– Making government, humanitarian and developmental actors and service providers aware of the importance of ensuring the availability of age- and gender-specific health and physical rehabilitation, psychosocial support, protection, education and livelihood support services for child survivors and victims of ERW and landmines;

– Training health professionals, including emergency response personnel, surgeons and ortho-prosthetic service providers, in the specific considerations and special needs of child survivors;

– Training education service providers, including school management, teachers and educators, in providing accessible and appropriate education for child survivors and victims;

– Formulating national laws, plans and policies responding to the needs of survivors and victims of ERW and landmines, or of persons with disabilities in general, so that they integrate and respond to the age- and gender-specific needs of child survivors and victims.

    Moreover, the issue of ERW was also highlighted and incorporated in other chapters of this widely known UN publication and under different themes including:

-The introduction (chapter one) of the publication: “From exclusion to inclusion”, the chosen picture was  for a child who lost his leg in a landmine explosion, and takes part in a training workshop for electricians at a centre for war-affected children in Kandahar, Afghanistan;

-In chapter two: “FUNDAMENTALS OF INCLUSION”, also the chosen picture was a child, who used crutches after losing a leg to a bomb explosion in Mogadiscio, Somalia;

– In chapter five: Humanitarian Response, the two pictures appeared: Explosive remnants of war (ERW) on display at a school in Ajdabiya, Libya, and a boy who has survived a landmine explosion and has gone on to become a mine risk educator in Sri Lanka.

 

    Although this focus of the publication highlighted the positive impact  of the 1997 Mine Ban Treaty and the 2008 Convention on Cluster Munitions in terms of protecting the lives of people living in areas contaminated by ERW and landmines, I was looking to see in this publication one or two lines of introduction about the International Campaign to Ban Landmine and  Cluster Munition Coalition as global civil society coalitions tell the readers of the UNICEF’s annual publication who belong to diverse background about the difference that civil society has made and can make.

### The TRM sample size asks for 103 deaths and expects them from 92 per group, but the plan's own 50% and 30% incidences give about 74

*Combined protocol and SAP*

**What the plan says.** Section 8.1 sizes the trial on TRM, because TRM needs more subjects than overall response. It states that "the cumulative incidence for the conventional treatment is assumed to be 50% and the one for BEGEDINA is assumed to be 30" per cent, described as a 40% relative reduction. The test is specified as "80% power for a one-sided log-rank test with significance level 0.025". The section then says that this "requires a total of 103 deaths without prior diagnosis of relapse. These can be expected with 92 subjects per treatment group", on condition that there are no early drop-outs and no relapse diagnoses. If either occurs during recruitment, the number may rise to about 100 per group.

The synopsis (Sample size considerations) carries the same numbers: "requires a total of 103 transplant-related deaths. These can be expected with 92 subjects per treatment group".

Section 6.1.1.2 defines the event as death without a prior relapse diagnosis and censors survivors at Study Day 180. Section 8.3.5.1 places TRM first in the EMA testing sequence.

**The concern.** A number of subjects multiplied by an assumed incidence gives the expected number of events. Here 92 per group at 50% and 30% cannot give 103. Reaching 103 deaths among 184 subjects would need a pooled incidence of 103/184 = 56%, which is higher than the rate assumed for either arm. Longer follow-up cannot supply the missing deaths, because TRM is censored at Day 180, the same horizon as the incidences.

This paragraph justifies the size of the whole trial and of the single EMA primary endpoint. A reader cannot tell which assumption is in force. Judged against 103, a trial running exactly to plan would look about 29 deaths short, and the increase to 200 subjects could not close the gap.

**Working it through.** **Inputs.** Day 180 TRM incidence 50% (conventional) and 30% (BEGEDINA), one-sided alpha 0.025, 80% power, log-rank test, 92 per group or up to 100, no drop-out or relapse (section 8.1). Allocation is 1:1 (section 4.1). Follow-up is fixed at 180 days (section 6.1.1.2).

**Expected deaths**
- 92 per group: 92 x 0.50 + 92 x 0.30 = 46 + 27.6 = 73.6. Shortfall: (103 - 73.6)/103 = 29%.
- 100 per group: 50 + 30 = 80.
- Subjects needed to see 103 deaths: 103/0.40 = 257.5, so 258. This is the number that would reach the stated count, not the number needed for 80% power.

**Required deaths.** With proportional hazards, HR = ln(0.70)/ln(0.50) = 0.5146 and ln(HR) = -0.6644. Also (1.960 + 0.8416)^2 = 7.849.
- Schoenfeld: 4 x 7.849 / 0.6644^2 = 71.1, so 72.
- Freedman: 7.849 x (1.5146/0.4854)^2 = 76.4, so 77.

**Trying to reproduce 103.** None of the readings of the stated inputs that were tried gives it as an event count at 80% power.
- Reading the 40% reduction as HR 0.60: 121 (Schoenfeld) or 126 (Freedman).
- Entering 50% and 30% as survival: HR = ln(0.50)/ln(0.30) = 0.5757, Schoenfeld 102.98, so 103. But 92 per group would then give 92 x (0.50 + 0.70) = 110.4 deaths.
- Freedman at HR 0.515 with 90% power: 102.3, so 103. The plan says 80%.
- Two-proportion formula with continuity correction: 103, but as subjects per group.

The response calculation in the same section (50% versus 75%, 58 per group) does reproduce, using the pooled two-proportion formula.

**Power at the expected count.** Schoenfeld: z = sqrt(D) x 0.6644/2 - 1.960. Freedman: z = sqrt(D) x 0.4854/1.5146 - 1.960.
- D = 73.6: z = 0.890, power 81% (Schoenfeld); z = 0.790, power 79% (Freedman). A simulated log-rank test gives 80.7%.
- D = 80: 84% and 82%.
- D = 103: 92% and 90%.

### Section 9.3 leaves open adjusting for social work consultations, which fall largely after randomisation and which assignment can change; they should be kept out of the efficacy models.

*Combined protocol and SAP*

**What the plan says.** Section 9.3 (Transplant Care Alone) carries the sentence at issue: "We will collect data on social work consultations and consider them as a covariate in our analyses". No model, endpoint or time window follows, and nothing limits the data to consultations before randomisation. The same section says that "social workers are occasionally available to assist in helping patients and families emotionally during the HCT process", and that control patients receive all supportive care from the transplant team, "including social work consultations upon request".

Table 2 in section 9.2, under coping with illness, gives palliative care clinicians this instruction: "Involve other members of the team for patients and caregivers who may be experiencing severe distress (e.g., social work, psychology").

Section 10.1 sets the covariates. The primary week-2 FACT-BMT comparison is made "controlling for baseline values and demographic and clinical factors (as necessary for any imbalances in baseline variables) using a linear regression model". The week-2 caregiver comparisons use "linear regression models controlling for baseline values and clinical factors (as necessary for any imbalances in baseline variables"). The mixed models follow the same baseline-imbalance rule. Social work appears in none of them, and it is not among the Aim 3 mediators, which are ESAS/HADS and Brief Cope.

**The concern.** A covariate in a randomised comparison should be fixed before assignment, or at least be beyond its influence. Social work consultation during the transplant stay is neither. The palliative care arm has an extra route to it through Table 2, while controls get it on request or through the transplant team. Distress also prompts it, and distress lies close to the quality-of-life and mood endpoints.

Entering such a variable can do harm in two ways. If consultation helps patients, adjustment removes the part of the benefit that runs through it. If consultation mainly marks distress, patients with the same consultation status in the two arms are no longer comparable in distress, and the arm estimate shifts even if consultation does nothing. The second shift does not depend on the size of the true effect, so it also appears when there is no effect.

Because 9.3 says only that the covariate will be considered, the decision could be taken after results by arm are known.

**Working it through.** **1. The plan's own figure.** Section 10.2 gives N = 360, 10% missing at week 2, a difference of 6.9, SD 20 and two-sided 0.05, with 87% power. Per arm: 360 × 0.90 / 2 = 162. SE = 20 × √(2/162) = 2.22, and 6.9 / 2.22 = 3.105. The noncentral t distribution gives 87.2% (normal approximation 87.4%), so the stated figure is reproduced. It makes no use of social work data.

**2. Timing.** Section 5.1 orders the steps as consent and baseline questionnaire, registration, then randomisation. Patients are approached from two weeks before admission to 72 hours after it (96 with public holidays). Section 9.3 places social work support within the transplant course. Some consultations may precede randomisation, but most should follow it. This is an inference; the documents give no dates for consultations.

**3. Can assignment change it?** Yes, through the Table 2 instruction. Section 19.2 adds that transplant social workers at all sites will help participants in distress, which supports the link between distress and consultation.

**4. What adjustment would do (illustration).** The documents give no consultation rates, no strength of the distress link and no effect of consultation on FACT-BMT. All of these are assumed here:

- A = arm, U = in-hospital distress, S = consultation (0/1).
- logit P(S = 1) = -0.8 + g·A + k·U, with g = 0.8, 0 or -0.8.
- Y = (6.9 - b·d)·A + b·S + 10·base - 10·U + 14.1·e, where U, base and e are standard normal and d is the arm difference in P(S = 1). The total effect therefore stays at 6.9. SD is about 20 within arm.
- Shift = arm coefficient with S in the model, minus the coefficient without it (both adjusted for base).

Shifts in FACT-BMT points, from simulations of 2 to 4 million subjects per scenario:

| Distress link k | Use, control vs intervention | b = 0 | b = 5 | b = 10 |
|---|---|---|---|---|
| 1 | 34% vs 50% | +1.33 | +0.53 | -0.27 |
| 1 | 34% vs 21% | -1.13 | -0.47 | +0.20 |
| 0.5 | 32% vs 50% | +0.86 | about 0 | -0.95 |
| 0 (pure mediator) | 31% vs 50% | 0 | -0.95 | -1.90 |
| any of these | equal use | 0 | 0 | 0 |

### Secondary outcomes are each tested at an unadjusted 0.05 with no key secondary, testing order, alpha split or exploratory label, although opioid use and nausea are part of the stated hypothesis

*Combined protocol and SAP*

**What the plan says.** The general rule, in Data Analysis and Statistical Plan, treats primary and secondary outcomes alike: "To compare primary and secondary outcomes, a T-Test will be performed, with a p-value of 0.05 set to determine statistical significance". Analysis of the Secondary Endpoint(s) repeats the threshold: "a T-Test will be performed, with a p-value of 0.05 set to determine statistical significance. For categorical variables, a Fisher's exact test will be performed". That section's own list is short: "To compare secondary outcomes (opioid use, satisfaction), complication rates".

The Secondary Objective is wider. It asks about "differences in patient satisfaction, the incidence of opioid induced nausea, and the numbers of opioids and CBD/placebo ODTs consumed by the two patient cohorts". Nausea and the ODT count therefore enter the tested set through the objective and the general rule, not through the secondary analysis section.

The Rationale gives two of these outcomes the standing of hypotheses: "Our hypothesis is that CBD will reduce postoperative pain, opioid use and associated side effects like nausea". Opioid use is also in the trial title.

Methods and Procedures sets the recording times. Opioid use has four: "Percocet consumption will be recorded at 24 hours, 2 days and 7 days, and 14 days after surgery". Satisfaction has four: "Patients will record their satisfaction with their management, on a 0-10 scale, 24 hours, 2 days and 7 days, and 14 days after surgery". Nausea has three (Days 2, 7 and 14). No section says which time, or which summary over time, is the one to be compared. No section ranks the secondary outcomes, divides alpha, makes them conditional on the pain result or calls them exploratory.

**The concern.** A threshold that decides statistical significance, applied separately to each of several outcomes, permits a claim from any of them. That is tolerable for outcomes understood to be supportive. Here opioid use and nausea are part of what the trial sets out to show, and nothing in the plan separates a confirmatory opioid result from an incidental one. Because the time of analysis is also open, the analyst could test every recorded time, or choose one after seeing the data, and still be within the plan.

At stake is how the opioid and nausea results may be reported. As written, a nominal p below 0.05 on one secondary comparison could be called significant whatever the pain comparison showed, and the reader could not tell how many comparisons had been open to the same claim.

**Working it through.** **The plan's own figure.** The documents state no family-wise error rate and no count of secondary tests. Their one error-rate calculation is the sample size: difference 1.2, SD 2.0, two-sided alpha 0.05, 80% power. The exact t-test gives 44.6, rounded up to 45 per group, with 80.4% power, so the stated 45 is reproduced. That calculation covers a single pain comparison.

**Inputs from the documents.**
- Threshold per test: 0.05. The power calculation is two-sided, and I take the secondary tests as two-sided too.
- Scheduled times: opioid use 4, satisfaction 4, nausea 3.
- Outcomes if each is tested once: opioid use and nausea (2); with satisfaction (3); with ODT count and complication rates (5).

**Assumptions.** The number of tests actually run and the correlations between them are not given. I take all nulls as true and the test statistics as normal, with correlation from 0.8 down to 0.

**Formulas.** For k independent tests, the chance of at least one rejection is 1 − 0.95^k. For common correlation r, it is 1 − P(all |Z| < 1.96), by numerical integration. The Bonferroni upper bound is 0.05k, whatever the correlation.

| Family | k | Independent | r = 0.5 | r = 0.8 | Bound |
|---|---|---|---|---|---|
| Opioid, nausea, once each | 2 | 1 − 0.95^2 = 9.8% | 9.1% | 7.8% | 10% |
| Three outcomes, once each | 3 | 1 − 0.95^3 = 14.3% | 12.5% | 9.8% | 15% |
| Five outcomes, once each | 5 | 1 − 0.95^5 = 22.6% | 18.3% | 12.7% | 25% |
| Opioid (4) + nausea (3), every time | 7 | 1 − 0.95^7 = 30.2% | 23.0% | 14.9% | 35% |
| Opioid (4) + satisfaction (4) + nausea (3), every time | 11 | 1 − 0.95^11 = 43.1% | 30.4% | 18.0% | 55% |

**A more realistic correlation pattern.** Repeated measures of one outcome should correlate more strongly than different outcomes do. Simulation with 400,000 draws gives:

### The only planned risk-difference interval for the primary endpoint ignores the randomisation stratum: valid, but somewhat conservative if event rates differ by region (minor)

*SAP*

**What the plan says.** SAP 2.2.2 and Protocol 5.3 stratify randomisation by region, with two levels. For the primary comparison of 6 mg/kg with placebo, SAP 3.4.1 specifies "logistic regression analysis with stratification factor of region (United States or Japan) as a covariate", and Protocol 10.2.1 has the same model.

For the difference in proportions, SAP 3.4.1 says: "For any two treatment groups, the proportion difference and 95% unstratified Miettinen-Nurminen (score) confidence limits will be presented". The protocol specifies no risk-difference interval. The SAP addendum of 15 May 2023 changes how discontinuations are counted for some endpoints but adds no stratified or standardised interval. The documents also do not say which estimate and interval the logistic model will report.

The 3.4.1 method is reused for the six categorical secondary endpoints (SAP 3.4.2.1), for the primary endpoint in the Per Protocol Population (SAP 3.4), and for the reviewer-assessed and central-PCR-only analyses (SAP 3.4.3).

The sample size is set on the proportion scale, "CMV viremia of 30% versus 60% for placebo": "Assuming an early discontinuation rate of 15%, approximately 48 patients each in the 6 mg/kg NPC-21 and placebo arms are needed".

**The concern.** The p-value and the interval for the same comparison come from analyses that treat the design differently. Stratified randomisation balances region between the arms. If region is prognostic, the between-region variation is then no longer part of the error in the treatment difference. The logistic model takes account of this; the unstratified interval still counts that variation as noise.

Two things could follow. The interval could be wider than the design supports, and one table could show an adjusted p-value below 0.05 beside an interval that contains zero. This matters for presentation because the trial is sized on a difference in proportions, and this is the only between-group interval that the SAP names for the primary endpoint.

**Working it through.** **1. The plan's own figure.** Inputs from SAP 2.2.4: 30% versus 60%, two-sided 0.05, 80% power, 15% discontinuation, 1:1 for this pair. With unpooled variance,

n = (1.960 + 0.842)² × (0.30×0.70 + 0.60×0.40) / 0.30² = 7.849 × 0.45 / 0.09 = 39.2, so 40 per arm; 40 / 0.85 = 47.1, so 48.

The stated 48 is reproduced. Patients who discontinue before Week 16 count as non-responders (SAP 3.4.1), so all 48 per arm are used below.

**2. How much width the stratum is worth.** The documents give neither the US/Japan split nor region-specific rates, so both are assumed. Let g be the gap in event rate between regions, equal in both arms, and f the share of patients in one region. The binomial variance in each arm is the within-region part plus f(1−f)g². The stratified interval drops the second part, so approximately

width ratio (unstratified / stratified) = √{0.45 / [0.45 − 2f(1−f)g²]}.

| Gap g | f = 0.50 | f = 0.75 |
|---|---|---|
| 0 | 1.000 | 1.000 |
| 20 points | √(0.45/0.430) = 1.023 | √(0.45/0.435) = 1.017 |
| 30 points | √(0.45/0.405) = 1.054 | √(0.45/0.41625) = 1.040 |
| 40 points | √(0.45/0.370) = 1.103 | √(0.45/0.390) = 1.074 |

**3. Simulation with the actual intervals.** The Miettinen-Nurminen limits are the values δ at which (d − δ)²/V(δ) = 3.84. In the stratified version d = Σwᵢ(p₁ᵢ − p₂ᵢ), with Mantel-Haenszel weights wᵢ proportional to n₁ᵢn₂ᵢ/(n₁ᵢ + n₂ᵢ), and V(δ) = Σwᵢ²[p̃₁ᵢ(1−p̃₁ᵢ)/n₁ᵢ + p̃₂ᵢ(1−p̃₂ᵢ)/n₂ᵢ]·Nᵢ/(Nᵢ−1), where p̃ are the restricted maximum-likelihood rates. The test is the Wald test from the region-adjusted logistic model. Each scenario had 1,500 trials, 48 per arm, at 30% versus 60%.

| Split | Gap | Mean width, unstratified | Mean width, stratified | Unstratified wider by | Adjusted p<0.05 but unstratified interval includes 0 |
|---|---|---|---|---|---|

I highly recommend sharing, As I did, this publication, or at least the focus part of it with all governments, non-government and media contacts. This year UNICEF’s flagship publication has become a strong advocacy tool to urge the governments to join the Mine Ban Treaty and Convention on Cluster Munition.

                                  Available on (http://www.unicef.org/sowc/)

      by Dr.Ghassan Shahrour, G. Coordinator

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One Response to “This year UNICEF’s flagship publication has become a strong advocacy tool for campaigners … by Dr. Ghassan Shahrour”

  1. MUSA TOGHOZ November 17, 2014 at 3:00 pm #

    لا يأس مع الحياة
    We must be strong to face our problems in our life, and over come it, with out come weak,
    god bless all